“I’m alive, in good health and ever so grateful.” Oksana Sobolevskaya and her brother Anton are the first stars of the Blood Family project.

In the Blood Family project, we tell the stories of people who share the same blood flowing through their veins. They had to undergo bone marrow transplantation surgery, one needing new bone marrow due to disease while the other was able to become their donor. The first to tell their story are two siblings, Oksana and her brother Anton. Oksana is 22. She is a student and a Podari Zhizn volunteer. Anton is 31 and a civil servant. They seldom recall the experience, but their tears, which neither of them manages to hold back during the conversation, show that everything that happened is still with them. It hasn’t gone anywhere, hasn’t faded away, even though over fourteen years have passed since the transplant.

It’s a pleasure to see how happy and satisfied Oksana looks as she poses in front of the mirror, tries on outfits for the photo shoot and asks for long-lasting makeup so it can stay on through the evening. “Yes, I was sick, but I got better, and now I have a huge number of plans.”

Anton, a mature, serious man, is more restrained, but it’s clear to see that he can’t refuse his beloved little sister anything—still “little” even though she’s long since grown up, and beloved as someone who shares a close family bond twice over.

“My dad carried me to the hospital in his arms”

Please tell us what you remember about that time.

Oksana: I was about four, and I was a perfectly ordinary child. I remember playing in my room. Then I wanted to go see my mum, so I stood up, but I immediately fell over, and couldn’t get up again. I had to crawl on all fours. I got there and climbed up onto the sofa. My mum was on the phone, and I sat next to her with no idea how to tell her what was wrong with me. So, what if I fell over, but why couldn’t I then stand up?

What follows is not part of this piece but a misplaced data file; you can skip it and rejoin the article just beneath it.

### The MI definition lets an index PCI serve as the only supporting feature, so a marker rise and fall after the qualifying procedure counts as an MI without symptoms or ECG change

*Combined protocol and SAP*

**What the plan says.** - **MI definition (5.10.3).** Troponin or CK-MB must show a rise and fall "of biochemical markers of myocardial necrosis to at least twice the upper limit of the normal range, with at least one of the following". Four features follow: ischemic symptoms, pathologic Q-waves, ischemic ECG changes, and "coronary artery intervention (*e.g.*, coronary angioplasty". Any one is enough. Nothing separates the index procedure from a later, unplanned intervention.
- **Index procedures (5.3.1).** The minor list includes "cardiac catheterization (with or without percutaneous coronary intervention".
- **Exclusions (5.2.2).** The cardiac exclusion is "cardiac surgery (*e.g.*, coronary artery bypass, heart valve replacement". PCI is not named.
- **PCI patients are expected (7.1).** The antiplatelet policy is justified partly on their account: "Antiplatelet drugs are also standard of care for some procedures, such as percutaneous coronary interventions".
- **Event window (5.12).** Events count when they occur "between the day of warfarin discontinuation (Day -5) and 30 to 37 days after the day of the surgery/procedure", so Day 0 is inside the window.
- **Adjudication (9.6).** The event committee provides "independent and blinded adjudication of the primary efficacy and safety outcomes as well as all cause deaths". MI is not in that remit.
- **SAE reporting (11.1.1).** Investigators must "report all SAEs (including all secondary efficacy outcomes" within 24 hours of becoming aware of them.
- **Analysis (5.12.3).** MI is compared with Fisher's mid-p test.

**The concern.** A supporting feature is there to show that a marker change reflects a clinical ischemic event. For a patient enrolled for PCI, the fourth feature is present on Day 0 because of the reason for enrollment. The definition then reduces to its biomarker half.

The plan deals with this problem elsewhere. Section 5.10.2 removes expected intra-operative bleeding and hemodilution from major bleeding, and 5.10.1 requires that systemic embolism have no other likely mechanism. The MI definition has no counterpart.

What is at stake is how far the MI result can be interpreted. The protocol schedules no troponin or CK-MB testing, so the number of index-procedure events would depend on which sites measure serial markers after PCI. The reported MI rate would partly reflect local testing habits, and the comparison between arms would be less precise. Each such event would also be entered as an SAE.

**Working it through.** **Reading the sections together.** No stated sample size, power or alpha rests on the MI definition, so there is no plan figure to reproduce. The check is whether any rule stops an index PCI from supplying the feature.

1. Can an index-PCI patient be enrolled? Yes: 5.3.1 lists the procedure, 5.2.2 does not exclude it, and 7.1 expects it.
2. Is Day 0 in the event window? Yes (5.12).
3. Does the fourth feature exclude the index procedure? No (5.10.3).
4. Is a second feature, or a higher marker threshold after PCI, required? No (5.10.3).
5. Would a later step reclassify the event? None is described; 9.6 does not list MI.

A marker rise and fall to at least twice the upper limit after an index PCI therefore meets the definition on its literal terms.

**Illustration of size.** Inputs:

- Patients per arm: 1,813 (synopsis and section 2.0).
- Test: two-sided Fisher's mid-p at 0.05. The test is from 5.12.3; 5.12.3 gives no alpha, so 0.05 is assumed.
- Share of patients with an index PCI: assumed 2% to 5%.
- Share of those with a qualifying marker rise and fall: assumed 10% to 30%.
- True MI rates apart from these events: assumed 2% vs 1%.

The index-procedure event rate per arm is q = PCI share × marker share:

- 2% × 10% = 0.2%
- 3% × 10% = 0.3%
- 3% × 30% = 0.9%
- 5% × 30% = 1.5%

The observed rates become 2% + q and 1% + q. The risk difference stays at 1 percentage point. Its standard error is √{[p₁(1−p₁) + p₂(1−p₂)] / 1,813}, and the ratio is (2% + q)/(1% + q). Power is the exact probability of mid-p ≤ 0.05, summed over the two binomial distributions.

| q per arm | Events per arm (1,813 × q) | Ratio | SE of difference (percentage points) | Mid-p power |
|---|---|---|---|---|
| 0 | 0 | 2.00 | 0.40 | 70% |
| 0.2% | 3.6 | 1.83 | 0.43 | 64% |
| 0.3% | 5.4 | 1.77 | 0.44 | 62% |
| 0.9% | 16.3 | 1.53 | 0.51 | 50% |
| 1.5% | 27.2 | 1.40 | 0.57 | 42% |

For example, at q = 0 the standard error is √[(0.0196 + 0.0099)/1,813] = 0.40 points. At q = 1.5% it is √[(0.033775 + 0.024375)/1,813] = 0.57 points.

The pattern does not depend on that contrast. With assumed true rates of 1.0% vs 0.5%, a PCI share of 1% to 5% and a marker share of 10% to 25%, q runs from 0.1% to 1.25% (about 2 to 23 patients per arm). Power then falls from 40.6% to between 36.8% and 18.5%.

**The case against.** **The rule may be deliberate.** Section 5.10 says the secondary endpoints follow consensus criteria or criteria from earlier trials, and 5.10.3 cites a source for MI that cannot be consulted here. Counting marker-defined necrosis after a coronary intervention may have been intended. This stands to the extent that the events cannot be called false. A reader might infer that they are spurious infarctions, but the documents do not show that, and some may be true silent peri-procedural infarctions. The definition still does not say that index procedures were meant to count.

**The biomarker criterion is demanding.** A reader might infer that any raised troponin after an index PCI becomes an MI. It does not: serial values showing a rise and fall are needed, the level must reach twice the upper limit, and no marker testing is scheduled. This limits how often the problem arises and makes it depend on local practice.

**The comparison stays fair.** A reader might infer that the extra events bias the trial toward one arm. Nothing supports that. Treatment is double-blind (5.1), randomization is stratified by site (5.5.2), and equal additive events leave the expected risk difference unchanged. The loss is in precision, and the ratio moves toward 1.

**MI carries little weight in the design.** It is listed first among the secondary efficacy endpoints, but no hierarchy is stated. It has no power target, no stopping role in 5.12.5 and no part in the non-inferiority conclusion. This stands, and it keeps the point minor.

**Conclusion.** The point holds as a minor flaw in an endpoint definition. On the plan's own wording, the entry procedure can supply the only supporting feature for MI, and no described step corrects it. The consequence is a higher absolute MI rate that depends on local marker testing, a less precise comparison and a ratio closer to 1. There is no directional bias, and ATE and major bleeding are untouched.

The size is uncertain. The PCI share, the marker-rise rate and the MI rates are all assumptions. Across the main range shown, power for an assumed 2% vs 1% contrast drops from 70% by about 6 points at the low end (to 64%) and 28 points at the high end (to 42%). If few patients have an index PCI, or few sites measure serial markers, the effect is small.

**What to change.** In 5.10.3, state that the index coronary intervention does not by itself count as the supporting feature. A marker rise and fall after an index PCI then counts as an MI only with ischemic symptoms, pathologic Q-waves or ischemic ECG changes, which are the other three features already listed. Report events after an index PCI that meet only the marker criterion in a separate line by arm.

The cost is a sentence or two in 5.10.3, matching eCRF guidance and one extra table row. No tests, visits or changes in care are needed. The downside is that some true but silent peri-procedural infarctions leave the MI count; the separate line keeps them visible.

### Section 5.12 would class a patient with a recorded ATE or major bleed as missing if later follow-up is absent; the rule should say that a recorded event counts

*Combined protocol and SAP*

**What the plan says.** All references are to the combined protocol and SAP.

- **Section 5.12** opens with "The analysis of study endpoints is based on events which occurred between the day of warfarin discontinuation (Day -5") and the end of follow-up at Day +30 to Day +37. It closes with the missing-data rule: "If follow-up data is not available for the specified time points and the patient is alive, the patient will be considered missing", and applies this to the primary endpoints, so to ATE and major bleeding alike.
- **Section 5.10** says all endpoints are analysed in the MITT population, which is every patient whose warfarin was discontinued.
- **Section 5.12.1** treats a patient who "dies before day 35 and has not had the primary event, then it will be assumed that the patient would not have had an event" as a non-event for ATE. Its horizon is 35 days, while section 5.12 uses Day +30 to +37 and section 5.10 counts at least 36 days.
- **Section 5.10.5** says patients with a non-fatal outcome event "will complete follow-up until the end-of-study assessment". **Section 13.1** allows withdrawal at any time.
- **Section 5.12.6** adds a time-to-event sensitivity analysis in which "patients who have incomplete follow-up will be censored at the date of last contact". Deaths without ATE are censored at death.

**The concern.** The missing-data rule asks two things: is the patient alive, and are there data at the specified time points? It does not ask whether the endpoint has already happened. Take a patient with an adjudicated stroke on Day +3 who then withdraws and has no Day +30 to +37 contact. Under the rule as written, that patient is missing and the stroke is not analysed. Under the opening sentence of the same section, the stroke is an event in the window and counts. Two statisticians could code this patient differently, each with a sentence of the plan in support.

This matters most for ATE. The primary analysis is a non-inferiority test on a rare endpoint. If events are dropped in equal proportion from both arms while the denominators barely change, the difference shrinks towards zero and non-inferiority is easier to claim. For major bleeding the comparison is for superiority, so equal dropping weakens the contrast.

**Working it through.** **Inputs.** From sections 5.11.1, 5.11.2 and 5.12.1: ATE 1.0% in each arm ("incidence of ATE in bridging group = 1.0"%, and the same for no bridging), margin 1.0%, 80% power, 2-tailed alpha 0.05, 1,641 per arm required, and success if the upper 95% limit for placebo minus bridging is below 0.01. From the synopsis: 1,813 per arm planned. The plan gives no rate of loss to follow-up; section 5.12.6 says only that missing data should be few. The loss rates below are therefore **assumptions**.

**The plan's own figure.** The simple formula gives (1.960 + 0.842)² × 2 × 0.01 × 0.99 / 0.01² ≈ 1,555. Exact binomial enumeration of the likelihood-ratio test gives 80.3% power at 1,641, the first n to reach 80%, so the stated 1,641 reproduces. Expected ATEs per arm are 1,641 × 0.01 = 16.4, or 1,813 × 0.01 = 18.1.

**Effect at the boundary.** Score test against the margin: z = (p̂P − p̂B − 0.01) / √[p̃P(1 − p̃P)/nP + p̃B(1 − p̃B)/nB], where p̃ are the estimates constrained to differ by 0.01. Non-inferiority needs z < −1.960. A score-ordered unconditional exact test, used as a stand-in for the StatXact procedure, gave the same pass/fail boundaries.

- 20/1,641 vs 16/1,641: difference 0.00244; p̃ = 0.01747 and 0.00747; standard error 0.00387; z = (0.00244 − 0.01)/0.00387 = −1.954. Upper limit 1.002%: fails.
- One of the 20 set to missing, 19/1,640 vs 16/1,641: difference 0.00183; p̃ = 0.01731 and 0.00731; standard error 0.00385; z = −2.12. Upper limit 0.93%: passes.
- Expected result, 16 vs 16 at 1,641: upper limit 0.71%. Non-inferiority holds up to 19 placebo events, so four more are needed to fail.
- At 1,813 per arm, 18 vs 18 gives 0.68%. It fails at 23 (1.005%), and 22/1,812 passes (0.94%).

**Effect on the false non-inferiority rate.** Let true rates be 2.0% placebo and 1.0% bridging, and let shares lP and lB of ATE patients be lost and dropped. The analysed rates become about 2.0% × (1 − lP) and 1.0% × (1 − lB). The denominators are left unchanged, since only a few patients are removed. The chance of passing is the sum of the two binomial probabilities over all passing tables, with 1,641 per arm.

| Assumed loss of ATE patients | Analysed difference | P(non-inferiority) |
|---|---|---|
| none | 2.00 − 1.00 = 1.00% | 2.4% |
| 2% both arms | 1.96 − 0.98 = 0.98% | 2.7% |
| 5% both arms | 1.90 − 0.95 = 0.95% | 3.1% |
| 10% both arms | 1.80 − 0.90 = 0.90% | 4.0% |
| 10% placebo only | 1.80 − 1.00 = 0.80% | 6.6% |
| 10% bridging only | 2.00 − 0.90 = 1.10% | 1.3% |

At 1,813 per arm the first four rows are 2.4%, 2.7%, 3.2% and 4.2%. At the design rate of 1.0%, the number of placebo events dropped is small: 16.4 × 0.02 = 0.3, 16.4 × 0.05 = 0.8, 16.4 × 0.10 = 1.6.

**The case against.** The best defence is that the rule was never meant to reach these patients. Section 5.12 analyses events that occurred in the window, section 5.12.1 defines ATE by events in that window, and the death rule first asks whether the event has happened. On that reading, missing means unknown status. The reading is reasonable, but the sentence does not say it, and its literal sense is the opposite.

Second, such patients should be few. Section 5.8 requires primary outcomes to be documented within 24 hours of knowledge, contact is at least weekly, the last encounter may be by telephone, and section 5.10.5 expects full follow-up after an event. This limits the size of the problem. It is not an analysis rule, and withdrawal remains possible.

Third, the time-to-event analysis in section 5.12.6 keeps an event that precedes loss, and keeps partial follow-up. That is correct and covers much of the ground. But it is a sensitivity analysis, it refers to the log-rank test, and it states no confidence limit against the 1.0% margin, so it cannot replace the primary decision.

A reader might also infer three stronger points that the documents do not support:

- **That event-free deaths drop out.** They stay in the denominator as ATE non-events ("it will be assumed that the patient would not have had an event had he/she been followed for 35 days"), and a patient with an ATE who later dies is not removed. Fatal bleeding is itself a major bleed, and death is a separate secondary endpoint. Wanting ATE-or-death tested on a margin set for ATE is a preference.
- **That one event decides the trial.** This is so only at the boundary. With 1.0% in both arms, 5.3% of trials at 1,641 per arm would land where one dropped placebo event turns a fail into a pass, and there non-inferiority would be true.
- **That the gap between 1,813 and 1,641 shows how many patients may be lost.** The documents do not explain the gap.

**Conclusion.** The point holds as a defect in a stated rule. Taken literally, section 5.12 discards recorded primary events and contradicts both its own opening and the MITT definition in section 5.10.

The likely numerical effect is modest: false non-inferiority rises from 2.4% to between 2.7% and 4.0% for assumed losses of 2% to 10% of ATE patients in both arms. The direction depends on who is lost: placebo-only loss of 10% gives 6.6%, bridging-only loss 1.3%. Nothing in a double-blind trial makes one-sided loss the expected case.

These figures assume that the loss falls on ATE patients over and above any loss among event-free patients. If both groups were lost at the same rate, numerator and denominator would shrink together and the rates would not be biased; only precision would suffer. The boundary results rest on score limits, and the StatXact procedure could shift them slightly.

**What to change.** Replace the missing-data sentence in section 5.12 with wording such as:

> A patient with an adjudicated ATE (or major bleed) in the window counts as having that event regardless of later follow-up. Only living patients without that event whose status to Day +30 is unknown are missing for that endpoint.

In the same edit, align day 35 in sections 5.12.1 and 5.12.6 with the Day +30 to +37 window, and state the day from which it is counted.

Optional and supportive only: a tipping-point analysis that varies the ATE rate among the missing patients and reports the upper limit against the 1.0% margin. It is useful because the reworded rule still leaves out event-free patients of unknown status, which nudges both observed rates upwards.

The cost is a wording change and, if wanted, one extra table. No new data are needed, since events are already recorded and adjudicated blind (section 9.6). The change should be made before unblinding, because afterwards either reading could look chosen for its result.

She was very frightened. My parents knew I needed an urgent examination, but they had no idea where to go. It was a critical situation, just like it would be for any family. Where do we go? Who can help? Just what is happening anyway?

I was taken to our local hospital in Podolsk, but I didn’t spend long there. Nothing helped: not drugs, not drips, not injections. I was very sad. I remember that my dad gave me a toy, a dog, and I was so happy that now I had a friend. Of course, there are some things I only remember because the adults told me. I spent a long time thinking about this even after I grew up. At the time I thought that I’d deal with it all, that I’d definitely get better and live happily ever after. And it turns out I was right to be so confident!

We were advised to go to the Russian Children’s Clinical Hospital, and my dad carried me there in his arms because I couldn’t walk. We were met by Galina Novichkova (now the medical director of the Dmitry Rogachev Haematology Centre – ed.). I was given some kind of medicinal drip, and I started walking again. But this was the only good news because they tested me and found out I had 90% lymphoblastic cells in my blood! I had acute lymphoblastic leukaemia.